Yes. But (again) I see "fixing Arbcom" (as a conclusion and route) as a complete dead end in the context of this discussion. It's a tiny part of quality intended only for where communities fail. Here, we prioritize "how to make success in these areas much more likely -- without Arbcom".
Assume that anything that relies on persuading a group of users to have different outlooks will fail (see elsewhere for why). Also having worked on Arbcom I can tell you it's the wrong place to be focusing. They're under intense strain, and they cut stuff to the bone and even then it's barely keeping up. We need to focus on the community, and ways to make specific changes that will have a large effect even if this report becomes "yesterdays news" and almost nobody reads it. Instead, engage the mass of people who do edit, and those who don't, to resolve it, by guiding and informing those efforts better.
Assume bulk persuading people "don't do this, do that" is a fail. Instead, make it so that many people doing "this not that" becomes almost inevitable due to simple human nature. Much easier :)
- If you set up newcomer guidance they will take benefit from it, continually, even if the report is ignored.
- If you hammer the basics of quality and highlight improvements on every medium, emphasizing you CAN fix it, more people will, continually, even if the report is ignored.
- If you try and tell Arbcom "be nicer" or "do this not that" it'll last approximately until the next 50 emails arrive; they're firefighting already.
Sorry to harp on it, but it's key to success.
It's not that I disagree with you; it's that your solutions seem to focus on getting new editors - which is fine, but I think we need to figure out how to retain them (and recover lost ones), or we will just keep burning through them until eventually there will be nobody (old, young) left to recruit, and all we will have is a bunch of flaming trolls creating poisonous atmosphere :(
Ah, minor correction perhaps. I'm looking at all aspects, but mostly, what is the most we can do for quality, with 2 - 4 recommendations, that will have strong persistent effects. I think I have said clearly that this includes improving the environment for longer standing users, giving them further skills and help. So we agree there. Where we've differed isn't in what's desirable, but that goals like "Make Arbcom be nicer" or "Set up 3 x CIV as a limit" are in suggestion terms, dead ends. Too narrow, too detailed, unlikely to gain the level of culture change needed, unlikely to have the pervasive effect a task like this is looking for. We agree on goals. I just say those specific approaches are too "slim". Hope that clarifies.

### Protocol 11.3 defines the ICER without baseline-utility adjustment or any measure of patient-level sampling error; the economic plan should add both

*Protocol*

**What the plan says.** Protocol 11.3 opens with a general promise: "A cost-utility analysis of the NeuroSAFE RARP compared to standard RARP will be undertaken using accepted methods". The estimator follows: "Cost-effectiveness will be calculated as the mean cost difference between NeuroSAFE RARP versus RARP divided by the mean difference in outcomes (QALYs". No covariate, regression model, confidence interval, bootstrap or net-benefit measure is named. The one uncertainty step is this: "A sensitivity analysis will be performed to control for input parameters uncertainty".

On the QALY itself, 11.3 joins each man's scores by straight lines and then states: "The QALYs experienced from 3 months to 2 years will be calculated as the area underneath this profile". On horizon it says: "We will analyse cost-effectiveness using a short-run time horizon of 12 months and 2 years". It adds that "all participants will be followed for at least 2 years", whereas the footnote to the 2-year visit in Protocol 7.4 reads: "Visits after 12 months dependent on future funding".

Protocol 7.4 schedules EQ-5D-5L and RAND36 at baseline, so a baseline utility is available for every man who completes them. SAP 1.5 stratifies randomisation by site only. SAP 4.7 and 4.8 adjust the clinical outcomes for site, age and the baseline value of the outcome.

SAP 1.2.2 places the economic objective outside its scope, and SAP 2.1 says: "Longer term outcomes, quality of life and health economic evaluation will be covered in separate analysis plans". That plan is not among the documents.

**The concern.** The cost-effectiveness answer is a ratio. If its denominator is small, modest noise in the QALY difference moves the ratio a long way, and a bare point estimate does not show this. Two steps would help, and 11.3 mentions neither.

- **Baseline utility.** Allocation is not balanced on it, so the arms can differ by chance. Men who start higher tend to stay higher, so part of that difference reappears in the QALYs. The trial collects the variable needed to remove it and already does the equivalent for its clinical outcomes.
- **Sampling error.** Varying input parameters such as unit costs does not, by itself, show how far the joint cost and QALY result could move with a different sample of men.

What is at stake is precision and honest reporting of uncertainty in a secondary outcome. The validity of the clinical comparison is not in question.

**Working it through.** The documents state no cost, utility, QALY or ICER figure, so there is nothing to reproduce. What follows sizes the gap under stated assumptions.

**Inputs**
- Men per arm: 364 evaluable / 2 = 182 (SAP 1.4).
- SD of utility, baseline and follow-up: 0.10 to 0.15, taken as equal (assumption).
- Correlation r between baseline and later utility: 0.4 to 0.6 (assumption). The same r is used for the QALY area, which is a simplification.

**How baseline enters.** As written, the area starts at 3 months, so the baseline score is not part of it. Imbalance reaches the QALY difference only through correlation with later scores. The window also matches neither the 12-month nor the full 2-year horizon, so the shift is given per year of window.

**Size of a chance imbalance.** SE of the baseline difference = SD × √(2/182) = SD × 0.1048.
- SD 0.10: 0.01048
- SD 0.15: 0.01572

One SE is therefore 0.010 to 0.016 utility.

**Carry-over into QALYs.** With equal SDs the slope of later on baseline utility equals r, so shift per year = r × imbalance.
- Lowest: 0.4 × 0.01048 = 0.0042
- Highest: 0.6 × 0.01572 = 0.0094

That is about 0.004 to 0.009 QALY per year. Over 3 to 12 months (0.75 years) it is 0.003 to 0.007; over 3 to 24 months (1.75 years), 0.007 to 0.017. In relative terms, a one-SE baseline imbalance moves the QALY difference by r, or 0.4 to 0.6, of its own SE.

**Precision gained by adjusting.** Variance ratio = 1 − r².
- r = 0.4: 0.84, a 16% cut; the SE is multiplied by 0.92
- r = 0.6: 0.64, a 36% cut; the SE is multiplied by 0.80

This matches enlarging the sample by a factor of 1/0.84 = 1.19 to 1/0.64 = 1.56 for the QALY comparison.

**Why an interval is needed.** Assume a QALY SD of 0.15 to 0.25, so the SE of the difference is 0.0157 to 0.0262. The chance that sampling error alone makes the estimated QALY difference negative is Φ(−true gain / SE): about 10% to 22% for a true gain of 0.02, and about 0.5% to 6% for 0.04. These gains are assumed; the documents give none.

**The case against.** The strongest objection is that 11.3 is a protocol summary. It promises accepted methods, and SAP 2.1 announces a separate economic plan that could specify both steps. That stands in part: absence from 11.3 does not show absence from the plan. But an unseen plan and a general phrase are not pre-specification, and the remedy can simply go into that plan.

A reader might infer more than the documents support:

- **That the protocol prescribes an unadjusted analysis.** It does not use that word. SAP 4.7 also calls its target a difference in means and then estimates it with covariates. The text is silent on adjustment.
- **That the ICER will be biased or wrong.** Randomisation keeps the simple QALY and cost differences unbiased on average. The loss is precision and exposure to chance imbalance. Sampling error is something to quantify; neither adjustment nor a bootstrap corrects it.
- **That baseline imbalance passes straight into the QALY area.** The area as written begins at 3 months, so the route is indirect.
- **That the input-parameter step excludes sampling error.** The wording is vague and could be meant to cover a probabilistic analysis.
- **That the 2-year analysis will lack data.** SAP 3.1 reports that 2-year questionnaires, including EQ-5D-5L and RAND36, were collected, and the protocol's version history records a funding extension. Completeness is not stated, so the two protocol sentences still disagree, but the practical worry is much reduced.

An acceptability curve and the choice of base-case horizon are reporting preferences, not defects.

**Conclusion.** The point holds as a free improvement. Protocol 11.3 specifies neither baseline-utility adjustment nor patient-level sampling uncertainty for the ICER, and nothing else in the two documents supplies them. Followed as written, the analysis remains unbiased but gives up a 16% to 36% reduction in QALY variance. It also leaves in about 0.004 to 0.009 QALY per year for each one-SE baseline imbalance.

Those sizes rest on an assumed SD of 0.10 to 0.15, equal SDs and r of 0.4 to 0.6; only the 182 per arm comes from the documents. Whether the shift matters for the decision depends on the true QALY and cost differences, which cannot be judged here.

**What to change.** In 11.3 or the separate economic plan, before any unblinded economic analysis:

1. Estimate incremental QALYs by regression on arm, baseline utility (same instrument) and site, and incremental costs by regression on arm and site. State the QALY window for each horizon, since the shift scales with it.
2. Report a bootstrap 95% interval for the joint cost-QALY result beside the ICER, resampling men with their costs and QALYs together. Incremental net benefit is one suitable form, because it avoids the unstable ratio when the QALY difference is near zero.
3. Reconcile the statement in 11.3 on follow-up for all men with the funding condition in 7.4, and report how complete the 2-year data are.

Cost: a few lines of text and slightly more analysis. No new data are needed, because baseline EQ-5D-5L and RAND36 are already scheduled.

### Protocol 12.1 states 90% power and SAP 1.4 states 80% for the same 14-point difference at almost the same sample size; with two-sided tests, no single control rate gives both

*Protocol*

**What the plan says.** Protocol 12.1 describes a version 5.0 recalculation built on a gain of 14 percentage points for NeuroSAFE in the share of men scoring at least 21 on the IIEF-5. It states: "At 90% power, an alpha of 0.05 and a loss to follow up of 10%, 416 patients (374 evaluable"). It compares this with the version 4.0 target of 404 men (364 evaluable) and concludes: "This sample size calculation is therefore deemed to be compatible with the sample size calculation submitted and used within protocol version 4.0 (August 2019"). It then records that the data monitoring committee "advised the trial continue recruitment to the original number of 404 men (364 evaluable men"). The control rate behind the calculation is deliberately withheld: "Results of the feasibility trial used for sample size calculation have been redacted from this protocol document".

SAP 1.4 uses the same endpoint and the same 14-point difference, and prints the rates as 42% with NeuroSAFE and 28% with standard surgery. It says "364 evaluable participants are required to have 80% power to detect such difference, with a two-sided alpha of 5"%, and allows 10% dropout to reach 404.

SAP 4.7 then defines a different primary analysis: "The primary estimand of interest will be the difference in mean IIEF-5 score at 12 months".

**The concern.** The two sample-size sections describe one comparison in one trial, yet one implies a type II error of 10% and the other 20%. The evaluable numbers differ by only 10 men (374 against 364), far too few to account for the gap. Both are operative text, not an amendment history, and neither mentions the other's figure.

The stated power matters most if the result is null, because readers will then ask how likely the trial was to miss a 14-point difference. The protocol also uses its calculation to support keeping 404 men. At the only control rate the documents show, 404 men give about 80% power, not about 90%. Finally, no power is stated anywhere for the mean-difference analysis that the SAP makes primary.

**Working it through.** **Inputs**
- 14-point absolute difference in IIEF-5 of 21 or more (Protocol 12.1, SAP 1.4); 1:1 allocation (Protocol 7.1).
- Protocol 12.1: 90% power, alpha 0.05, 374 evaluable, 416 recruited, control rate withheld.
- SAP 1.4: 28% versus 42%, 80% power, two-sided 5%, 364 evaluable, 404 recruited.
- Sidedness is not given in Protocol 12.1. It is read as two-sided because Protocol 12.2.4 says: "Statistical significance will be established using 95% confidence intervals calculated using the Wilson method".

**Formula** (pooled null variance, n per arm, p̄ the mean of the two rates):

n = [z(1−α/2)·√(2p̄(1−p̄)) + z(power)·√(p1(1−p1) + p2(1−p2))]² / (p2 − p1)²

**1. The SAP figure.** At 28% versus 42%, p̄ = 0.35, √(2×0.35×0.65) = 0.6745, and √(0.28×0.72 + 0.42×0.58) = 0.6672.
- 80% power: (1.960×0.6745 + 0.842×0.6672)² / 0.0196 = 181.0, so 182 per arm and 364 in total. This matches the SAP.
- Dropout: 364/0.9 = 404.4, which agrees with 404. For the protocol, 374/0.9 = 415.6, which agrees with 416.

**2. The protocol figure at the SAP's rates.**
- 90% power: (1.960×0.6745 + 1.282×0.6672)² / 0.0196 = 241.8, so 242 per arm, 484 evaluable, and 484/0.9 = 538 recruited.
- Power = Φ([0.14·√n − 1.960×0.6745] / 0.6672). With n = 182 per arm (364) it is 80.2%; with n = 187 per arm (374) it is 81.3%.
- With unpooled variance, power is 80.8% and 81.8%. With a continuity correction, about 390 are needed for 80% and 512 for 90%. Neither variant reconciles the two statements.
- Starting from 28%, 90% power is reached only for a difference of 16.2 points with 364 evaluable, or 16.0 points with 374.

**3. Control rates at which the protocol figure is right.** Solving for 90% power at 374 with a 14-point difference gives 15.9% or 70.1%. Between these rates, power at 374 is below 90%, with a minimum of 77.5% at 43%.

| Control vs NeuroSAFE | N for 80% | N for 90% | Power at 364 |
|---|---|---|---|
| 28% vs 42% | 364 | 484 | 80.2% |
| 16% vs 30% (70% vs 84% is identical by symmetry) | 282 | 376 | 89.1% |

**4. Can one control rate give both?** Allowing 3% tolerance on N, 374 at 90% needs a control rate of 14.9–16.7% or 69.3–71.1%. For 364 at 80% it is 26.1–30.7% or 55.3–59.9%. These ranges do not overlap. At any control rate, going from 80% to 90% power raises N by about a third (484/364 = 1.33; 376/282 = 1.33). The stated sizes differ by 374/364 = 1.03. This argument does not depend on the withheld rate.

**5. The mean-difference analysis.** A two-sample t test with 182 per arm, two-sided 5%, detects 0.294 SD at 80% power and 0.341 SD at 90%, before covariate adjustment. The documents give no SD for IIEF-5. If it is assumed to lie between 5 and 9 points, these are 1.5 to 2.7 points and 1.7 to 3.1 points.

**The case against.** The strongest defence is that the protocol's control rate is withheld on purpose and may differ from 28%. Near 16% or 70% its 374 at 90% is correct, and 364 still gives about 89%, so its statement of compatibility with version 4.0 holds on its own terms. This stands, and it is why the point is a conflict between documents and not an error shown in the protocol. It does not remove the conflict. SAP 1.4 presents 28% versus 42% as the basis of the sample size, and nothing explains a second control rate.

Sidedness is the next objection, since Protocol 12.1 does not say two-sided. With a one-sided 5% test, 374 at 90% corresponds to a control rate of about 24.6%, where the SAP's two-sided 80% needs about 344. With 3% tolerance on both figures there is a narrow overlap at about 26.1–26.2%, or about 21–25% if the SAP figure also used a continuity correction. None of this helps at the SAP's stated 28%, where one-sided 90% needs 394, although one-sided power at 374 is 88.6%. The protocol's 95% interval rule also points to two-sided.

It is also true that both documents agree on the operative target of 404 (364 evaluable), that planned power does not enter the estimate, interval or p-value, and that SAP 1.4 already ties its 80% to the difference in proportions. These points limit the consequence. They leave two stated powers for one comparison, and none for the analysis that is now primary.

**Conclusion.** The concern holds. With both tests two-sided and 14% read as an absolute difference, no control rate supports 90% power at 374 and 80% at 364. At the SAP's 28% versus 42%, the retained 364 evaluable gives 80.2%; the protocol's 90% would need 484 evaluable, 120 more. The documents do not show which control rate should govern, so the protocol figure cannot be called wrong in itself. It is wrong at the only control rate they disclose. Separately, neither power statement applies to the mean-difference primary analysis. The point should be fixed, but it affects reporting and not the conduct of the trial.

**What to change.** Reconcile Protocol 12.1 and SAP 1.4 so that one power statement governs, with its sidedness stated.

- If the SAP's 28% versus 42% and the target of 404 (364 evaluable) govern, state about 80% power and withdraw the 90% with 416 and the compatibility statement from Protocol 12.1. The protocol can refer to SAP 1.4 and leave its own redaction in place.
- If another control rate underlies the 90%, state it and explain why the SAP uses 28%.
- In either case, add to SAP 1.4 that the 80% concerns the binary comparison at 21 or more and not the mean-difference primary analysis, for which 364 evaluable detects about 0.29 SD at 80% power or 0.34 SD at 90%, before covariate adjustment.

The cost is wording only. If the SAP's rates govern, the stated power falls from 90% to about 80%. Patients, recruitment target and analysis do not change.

This all makes sense but I fear that the detail level is way too far along for the process. I would like to see more big picture, focused thinking that addresses the infrastructure rather than negotiating exact details at this point. It is good to keep thinking about this and typing it in, however could you focus that same energy and brain power on an assessment of what exists, followed by looking at the whole and then component pieces to assess what works in a Quality framework?
Not dissing anyone, just trying to redirect a bit.
At the very least I suggest we don't discard the more general recommendations; perhaps somebody can make them more practical.